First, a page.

ABOVE - LEFT SIDEBAR
Figure 2. Nashville Reduction of Duration of Rainfall Induced Duration of SSOs Resulting from Rehabilitation.
Cost of Alternatives
There is controversy (or at least uncertainty) today about the efficacy and economy of different approaches to providing adequate capacity and eliminating SSOs in sanitary sewer systems. Not much is publicly written, but the effects of this uncertainty are apparent in the widely varying approaches to developing corrective action plans to eliminate SSOs. These approaches may be characterized generally as:
The engineer’s decisions to select any particular approach (or mix of approaches) on this list are likely to be highly influenced by their perception of different levels of effectiveness. If the perception is that rehabilitation is only effective for confidently removing 25% to 30% of the I/I, then decisions will likely shift more towards new construction. However, if the designer is confident about removing 50%-55% of the excess flow, then rehabilitation looks more desirable. The shift in these factors may not make much difference in the economic analysis of construction costs. However, when the long-term costs are considered of allowing I/I to remain in the system rather than eliminating it, then this difference of perception takes on a greater significance. A dramatic example of that difference was shown in the Brentwood rehabilitation program where the cost of the whole program will be recouped in about 12 years from savings on the metered flow to Nashville for treatment. Additionally, a long-term economic analysis should include the O&M costs on any new facilities. In summary, system managers should consider long-term costs associated with various decisions in addition to expeditiously correcting the immediate problems of SSOs.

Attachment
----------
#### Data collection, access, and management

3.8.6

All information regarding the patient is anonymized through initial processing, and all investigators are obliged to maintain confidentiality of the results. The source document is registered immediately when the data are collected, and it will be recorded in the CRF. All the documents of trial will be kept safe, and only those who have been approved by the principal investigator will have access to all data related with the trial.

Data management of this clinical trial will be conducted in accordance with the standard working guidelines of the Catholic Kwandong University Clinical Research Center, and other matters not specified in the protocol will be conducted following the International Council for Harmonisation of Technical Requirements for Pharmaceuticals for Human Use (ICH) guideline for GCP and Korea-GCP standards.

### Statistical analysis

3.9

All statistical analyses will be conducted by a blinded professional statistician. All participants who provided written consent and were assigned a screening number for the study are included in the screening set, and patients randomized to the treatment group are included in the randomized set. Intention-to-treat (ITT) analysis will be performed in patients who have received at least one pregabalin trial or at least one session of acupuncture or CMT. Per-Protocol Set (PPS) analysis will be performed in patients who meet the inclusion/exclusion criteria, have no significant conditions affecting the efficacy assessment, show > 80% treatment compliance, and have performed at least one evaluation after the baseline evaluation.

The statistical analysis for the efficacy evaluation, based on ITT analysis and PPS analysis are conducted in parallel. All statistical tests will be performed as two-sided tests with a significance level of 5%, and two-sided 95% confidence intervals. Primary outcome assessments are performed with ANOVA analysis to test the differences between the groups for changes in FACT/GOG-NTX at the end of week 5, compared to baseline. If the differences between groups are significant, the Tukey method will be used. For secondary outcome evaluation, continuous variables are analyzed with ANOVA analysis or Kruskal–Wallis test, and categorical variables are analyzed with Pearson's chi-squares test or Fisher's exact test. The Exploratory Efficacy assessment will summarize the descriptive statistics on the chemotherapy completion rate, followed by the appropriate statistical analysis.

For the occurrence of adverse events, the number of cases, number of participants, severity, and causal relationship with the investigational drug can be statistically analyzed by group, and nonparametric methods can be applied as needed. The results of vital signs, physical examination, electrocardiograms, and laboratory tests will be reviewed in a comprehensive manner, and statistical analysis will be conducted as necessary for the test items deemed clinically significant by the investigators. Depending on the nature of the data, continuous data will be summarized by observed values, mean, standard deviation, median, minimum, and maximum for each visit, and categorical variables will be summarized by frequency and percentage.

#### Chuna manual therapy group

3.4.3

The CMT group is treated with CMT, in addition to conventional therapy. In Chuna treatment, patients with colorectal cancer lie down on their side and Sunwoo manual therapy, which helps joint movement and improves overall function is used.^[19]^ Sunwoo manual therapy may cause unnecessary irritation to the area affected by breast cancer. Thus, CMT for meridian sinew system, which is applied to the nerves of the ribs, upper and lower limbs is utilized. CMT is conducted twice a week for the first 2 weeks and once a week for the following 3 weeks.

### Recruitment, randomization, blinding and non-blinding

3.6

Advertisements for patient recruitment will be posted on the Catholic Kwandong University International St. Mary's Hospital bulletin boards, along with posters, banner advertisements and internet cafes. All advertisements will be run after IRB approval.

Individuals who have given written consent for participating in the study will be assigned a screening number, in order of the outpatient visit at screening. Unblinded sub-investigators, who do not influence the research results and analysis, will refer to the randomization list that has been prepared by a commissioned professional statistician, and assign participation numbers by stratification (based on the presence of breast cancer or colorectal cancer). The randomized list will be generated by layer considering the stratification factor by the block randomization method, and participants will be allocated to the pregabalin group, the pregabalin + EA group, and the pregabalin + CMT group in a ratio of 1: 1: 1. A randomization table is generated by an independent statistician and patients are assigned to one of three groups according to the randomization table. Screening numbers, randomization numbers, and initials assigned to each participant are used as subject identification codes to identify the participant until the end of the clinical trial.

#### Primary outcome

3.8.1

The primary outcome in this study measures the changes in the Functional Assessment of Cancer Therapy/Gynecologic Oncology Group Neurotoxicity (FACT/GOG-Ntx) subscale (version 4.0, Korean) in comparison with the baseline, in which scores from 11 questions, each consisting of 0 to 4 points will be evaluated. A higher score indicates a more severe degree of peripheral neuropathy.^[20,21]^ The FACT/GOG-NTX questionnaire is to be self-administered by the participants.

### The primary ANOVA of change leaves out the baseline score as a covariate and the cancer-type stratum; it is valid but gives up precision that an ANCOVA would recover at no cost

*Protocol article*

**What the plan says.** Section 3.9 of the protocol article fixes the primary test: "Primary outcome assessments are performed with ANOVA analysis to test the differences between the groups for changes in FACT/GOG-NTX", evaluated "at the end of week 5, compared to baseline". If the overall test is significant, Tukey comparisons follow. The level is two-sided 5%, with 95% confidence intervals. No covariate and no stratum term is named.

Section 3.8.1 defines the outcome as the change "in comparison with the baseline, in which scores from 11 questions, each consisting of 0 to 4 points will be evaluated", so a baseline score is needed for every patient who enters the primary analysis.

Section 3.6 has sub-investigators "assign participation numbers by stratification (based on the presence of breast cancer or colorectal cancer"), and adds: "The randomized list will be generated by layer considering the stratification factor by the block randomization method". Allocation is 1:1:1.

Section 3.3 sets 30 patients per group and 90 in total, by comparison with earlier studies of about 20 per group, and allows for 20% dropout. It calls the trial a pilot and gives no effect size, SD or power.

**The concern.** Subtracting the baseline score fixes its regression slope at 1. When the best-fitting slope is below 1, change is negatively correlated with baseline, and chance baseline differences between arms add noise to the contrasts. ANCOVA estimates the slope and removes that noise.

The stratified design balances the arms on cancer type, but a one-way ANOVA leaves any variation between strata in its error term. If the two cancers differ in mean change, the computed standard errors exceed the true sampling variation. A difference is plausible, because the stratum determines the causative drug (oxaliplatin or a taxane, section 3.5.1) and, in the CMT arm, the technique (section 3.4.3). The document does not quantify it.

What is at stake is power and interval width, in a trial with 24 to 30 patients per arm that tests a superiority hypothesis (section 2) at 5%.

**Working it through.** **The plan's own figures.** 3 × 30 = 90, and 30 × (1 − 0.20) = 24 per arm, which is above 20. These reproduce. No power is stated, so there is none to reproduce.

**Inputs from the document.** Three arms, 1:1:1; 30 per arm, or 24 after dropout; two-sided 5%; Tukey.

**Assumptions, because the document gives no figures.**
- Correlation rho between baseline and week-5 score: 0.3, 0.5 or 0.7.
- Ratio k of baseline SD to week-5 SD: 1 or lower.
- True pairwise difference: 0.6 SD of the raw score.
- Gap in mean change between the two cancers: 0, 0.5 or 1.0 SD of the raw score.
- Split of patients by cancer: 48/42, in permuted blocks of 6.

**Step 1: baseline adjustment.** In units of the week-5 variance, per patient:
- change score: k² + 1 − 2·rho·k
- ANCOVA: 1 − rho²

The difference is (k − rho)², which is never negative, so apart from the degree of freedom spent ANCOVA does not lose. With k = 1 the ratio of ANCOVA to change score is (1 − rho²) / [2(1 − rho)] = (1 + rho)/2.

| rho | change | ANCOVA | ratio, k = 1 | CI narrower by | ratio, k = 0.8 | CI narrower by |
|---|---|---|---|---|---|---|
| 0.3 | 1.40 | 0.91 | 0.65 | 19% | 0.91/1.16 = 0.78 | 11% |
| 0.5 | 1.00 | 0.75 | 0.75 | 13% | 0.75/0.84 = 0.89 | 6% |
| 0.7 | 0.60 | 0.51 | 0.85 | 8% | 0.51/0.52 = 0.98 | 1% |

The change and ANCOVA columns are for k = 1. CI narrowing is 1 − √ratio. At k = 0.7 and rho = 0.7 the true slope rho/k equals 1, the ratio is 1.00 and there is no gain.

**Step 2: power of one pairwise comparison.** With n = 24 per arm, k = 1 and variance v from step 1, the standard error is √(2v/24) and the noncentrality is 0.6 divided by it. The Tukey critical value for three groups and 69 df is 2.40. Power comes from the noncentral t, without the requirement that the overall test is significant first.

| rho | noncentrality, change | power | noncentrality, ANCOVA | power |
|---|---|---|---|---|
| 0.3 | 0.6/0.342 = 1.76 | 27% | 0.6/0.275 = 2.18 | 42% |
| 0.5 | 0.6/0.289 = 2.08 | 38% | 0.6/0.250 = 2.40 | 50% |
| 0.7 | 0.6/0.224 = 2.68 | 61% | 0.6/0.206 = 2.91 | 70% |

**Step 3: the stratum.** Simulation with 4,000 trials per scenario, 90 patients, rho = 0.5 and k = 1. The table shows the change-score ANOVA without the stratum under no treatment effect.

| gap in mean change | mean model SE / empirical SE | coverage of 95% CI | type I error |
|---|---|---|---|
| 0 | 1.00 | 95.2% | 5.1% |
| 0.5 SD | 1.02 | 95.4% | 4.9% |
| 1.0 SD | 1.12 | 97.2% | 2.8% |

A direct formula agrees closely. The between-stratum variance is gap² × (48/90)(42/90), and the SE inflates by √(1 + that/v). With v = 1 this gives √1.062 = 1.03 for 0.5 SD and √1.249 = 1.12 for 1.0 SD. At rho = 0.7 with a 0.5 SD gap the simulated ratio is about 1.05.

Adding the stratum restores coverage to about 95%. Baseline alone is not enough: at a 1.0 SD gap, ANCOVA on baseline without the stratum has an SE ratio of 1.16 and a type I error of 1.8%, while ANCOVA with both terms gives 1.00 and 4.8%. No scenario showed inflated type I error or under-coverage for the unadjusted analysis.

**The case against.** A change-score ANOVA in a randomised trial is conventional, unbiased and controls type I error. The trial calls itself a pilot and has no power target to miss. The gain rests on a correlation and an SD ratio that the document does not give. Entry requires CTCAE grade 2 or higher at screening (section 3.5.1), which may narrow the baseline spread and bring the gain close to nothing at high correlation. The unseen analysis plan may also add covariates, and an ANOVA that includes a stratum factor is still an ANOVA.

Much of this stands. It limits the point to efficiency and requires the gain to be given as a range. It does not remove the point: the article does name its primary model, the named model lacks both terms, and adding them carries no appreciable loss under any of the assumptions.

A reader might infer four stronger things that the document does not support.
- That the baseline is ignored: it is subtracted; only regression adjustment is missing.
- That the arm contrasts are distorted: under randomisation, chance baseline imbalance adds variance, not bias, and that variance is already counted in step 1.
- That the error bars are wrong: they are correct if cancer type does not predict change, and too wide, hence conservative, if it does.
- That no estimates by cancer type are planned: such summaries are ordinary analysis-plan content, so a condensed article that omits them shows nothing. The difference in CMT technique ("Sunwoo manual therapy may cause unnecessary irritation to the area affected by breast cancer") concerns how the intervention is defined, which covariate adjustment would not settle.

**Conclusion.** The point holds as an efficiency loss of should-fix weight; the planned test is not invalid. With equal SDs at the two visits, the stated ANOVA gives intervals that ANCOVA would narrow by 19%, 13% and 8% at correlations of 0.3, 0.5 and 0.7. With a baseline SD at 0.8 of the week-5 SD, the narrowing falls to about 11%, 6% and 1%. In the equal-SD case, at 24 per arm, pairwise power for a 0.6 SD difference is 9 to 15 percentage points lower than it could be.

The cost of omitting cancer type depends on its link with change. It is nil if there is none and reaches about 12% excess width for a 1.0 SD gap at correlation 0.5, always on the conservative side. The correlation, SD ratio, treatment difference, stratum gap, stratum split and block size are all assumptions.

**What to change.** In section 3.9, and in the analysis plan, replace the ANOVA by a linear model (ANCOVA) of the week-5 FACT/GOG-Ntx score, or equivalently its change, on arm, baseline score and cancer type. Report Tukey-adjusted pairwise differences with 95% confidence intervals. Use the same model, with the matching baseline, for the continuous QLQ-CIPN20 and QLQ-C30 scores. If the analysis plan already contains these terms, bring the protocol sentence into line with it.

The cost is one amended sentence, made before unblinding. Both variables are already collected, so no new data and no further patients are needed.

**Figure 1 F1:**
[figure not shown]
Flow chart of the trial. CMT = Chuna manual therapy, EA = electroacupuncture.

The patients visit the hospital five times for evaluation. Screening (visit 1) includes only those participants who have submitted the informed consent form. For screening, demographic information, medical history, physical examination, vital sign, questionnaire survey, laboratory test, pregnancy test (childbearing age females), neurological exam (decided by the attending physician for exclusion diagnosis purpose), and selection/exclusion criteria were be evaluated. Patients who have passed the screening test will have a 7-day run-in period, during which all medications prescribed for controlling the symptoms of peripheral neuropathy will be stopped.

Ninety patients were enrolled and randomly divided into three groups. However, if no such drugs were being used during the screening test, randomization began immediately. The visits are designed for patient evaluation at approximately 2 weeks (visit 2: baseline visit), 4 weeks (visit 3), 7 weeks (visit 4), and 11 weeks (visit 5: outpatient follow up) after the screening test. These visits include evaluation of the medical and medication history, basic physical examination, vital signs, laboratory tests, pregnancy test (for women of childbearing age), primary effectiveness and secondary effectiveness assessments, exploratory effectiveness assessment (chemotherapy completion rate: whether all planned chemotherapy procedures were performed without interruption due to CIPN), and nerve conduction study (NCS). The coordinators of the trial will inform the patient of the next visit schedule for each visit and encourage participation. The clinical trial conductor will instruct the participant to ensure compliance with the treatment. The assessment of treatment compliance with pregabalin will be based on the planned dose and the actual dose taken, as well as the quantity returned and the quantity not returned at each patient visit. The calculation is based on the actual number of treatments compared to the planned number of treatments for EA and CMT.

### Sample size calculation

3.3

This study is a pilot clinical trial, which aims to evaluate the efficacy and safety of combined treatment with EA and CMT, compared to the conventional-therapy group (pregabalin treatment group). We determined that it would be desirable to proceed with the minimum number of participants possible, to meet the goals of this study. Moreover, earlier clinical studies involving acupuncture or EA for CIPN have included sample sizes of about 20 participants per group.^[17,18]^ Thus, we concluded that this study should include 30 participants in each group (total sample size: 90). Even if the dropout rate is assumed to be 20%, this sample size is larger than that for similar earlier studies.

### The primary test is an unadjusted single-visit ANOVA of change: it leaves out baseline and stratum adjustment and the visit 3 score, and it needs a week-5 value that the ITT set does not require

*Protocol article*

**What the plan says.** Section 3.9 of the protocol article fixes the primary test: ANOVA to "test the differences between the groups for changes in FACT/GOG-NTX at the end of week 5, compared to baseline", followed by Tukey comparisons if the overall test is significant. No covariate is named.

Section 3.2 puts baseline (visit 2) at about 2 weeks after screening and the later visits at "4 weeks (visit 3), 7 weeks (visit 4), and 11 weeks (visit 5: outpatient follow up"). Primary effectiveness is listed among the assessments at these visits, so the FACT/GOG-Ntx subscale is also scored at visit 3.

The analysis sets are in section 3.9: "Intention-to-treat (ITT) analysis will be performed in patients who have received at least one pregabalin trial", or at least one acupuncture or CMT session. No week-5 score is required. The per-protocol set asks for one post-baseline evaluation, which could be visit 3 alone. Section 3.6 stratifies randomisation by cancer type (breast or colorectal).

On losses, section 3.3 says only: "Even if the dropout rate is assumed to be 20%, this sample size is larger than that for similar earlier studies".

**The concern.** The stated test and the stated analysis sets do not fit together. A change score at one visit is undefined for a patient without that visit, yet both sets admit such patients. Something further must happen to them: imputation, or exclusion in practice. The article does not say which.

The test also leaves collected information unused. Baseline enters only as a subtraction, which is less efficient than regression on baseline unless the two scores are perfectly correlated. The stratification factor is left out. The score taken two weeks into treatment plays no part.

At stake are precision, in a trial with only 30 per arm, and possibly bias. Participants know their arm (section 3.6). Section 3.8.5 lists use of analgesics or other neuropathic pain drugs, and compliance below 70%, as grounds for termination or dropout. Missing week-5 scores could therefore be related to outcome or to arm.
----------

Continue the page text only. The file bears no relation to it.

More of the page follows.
Kurz, G., Woodard, S. (2000a) Impacts of Overflow Reduction Resulting From Sewer Renewal, ASCE Convergence 2000, July, 2000, Kansas City, MO.
Kurz, G., Woodard, S., Ballard, G. (2000b) Nashville Cuts Wet Weather SSOs Using Sewer Rehabilitation, WEF Urban Wet Weather Conference, May 2000, Rochester, NY.
Kurz, G. (1997), Predicting I/I Reduction for Planning Sewer Rehabilitation, ASCE International Pipeline Congress, June 1997 Boston, MA
Kurz, G. (2012a) An I/I Program Case History: Nashville Removes 3.6 Billion Gallons of I/I and 137 SSOs, UCT 2012 Sewer Strategies Rehab Workshop, January 25, 2012, San Antonio, Texas.
Kurz, G., Milton, C., Colvett, K., Muirhead, D., (2012b) Sewer Rehabilitation Pays in Brentwood Tennessee, No-Dig 2012, March 11-15, 2012, Nashville, Tennessee.
Kurz, G, (2015) Unpublished Updates for Ongoing Projects.